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The Louvre

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The Louvre Review

The most recognized symbol of Paris is the Tour Eiffel, but the ultimate traveler's prize is the Louvre. This is the world's greatest art museum—and the largest, with 675,000 square feet of works from almost every civilization on earth. The three most popular pieces here are, of course, the Mona Lisa, the Venus de Milo, and Winged Victory. Beyond these must-sees, your best bet is to focus on whatever interests you the most—and don't despair about getting lost, for you're bound to stumble on something memorable. Pick up an excellent color-coded map at the information desk. There are slick Nintendo 3DS multimedia guides at the entrance to each wing; for €5 you get four self-guided tours and details about 250 works of art, plus a function to help you find your bearings. There are also 90-minute guided tours (€15) in English daily at 11 and 2. Thematic leaflets (including some for kids) are available from the front desk.

Bear in mind that the Louvre is much more than a museum—it represents a saga that started centuries ago, having been a fortress at the turn of the 13th century, and later a royal residence. It was not until the 16th century, under François I, that today's Louvre began to take shape, and through the years Henry IV, Louis XIII, Louis XV, Napoléon I, and Napoléon III all contributed to its construction. Napoléon Bonaparte's military campaigns at the turn of the 19th century brought a new influx of holdings, as his soldiers carried off treasures from each invaded country. During World War II the most precious artworks were hidden, while the remainder was looted. Most of the stolen pieces were recovered, though, after the liberation of Paris. No large-scale changes were made until François Mitterrand was elected president in 1981, when he kicked off the Grand Louvre project to expand and modernize the museum.

Mitterrand commissioned I.M. Pei's Pyramide, the giant glass pyramid surrounded by three smaller pyramids that opened in 1989 over the new entrance in the Cour Napoléon. In 2012, the Louvre's newest architectural wonder debuted—the 30,000-square-foot Arts of Islam wing. Built into the Cour Visconti in the Denon wing and topped with an undulating golden roof evoking a veil blowing in the wind, the two-level galleries house one of the world's largest collections of art from all corners of the Islamic world.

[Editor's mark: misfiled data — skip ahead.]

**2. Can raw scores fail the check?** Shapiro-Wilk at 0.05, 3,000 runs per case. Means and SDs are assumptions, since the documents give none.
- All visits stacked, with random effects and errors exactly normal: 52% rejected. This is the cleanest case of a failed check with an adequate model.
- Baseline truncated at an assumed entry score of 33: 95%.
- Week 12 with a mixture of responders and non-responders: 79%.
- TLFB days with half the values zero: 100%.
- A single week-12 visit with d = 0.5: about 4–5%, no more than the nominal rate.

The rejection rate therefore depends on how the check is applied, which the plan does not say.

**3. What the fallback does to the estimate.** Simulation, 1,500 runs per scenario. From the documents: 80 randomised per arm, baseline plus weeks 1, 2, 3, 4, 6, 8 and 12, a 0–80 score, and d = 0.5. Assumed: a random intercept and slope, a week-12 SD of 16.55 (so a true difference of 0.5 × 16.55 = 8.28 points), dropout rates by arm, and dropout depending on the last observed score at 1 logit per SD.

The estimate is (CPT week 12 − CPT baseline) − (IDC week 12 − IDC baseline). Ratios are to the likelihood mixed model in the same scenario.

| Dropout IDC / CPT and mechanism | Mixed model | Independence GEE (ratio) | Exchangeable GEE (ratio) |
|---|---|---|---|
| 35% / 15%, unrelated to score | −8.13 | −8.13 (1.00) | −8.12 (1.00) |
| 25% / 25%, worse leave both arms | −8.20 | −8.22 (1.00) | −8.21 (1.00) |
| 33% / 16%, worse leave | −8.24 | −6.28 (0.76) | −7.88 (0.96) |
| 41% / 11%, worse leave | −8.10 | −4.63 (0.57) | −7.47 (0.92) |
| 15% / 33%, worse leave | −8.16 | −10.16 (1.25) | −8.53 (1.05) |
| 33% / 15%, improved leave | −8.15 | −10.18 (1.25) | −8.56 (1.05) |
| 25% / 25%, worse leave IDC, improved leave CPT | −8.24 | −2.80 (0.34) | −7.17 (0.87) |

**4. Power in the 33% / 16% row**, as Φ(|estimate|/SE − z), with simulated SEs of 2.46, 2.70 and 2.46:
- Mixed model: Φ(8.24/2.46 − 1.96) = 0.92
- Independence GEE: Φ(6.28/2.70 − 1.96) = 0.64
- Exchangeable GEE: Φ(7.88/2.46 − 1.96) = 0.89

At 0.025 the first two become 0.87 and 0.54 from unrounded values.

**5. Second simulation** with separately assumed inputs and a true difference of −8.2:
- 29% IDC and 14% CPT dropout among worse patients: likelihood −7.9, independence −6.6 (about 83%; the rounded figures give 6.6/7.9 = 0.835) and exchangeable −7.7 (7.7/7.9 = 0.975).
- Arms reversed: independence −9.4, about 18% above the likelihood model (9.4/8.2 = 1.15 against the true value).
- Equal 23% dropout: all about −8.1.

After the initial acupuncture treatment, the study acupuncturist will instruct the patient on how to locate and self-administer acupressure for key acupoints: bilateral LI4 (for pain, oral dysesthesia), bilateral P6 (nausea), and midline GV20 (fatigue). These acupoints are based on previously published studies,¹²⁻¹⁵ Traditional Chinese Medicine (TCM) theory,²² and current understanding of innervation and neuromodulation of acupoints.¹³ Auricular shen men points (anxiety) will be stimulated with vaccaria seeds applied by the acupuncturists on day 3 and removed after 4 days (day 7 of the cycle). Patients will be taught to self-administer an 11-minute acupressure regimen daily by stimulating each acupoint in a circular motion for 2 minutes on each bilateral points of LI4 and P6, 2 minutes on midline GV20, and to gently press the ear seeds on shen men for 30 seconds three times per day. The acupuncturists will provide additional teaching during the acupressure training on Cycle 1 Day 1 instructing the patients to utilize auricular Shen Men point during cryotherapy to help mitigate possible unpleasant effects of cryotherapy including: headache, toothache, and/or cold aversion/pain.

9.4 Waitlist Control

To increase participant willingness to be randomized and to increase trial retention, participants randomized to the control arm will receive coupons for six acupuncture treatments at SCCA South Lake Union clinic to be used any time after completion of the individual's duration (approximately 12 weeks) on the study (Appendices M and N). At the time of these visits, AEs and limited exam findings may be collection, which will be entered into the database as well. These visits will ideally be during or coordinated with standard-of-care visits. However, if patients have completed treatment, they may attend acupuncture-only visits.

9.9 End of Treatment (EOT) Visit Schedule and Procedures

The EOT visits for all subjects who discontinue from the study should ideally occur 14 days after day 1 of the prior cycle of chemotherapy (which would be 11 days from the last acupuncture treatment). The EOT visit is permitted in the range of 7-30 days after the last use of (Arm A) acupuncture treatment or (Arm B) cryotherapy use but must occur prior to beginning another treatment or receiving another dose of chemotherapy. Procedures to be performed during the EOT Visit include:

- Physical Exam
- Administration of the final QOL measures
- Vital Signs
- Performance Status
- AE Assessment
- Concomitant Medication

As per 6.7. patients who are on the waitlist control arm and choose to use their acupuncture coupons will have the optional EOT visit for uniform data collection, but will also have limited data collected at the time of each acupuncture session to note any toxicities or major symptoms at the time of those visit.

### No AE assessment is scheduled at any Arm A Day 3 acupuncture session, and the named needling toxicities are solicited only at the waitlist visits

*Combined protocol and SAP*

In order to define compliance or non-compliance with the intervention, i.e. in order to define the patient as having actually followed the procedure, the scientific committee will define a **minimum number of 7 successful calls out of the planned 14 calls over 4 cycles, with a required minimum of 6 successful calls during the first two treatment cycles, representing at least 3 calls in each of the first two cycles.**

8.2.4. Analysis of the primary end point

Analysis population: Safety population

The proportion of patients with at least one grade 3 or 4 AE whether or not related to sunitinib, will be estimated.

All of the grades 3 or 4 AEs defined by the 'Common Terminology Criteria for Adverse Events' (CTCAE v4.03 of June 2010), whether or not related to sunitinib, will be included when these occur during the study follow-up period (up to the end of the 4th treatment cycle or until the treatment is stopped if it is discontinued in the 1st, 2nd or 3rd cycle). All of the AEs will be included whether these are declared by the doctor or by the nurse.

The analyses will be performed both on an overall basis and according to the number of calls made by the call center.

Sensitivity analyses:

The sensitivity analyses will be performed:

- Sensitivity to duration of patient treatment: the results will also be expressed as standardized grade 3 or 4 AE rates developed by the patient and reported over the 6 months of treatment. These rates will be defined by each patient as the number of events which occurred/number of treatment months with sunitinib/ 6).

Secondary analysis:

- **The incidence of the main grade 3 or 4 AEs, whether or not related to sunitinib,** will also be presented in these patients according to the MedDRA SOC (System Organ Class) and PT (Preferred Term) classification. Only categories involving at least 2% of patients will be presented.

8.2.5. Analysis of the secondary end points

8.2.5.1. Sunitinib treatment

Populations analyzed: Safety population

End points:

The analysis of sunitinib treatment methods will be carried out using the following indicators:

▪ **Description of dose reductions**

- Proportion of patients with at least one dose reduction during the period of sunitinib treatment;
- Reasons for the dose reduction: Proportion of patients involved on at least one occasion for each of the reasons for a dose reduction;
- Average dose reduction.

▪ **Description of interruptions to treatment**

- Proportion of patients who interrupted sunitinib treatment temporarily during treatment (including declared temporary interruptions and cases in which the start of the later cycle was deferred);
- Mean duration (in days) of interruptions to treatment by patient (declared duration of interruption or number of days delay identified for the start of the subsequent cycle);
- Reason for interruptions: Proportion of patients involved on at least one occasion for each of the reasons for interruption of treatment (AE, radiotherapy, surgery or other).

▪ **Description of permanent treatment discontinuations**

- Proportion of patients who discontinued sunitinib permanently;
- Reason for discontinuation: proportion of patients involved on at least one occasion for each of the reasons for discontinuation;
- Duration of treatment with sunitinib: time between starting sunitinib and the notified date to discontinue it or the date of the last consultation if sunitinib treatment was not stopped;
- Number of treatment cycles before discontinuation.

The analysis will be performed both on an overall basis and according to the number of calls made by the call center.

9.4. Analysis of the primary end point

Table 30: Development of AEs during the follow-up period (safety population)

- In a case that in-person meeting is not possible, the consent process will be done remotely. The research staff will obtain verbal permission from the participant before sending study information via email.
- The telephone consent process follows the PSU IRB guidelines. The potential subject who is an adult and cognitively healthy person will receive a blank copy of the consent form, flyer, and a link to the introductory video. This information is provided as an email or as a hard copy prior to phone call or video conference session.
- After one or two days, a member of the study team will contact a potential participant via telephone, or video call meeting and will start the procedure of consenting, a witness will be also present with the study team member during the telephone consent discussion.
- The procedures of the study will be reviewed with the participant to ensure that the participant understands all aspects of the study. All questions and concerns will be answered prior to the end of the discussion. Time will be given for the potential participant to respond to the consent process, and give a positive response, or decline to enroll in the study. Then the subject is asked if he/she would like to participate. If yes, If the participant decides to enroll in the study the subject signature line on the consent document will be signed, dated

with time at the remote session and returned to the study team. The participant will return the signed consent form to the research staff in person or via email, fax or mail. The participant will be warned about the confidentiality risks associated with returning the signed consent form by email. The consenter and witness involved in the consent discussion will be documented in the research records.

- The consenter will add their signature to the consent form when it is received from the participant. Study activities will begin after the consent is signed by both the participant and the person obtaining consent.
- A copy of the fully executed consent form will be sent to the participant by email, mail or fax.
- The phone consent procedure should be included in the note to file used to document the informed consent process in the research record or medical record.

The Louvre comprises three wings—the Richelieu, the Sully, and the Denon—arranged like a horseshoe, with the Pyramide nestled outside in the middle. Entering from it, head upstairs to the sculpture courtyards in the Richelieu wing, where you'll find the Marly Horses, four equine sculptures—two carved for Louis XIV and two for Louis XV—in Cour Marly. The ground floor and underground rooms in this wing contain 5th- to 19th-century French sculpture, and the Near East Antiquities Collection, including the Lamassu, carved 8th-century winged beasts. On the first floor of this wing you'll find the Royal Apartments of Napoléon III, a dozen elaborately decorated reception rooms. Continue to the second floor for the French and Northern School paintings, including Vermeer's The Lacemaker. The entrance to the Sully wing is the most impressive, as you can walk around the 12th-century foundations and vestiges of the original medieval moat. Below ground is also the largest display of Egyptian antiques in the world after that of the Cairo museum, featuring such artifacts as Ramses II, a beautifully proportioned statue from the site of Tanis. Upstairs in Salle 16 is the armless Venus de Milo , a 2nd-century representation of the goddess Aphrodite. She was cleaned and restored over six months in 2010, the work taking place after hours and on Tuesday, when the museum is closed. The first and second floors of the Sully Wing boast decorative arts from all over Europe, as well as 17th-century French paintings, including the Turkish Bath by Jean-August-Dominique Ingres. Don't miss one of the newest additions, the contemporary ceiling in Salle 32 on the first floor by American Cy Twombly, unveiled in 2010. On the first floor, period rooms (set to reopen in late 2014) contain 18th-century furnishings and objets d'art. To the south and east of the Pyramide entrance are galleries displaying early Renaissance sculpture in the Denon Wing. Don't skip the coat checks on the ground floor of the Denon or Richelieu wings—much of the museum is hot and stuffy. Walk up the marble Escalier Daru to discover the sublime (and newly cleaned) Winged Victory of Samothrace , a statue found on a tiny Greek island that was carved in 305 BC to commemorate the naval victory of Demetrius Poliocretes over the Turks. In the paintings section of the Denon Wing, you'll find three by Leonardo da Vinci, including the most famous painting in the world: the Mona Lisa , located in Salle 7. Head across to Salle 75 for the Coronation of Napoléon, or to Salle 77 for the graphic 1819 Raft of the Medusa, the first work of art based on a real news event, in this case the survivors of the wreck of a French ship.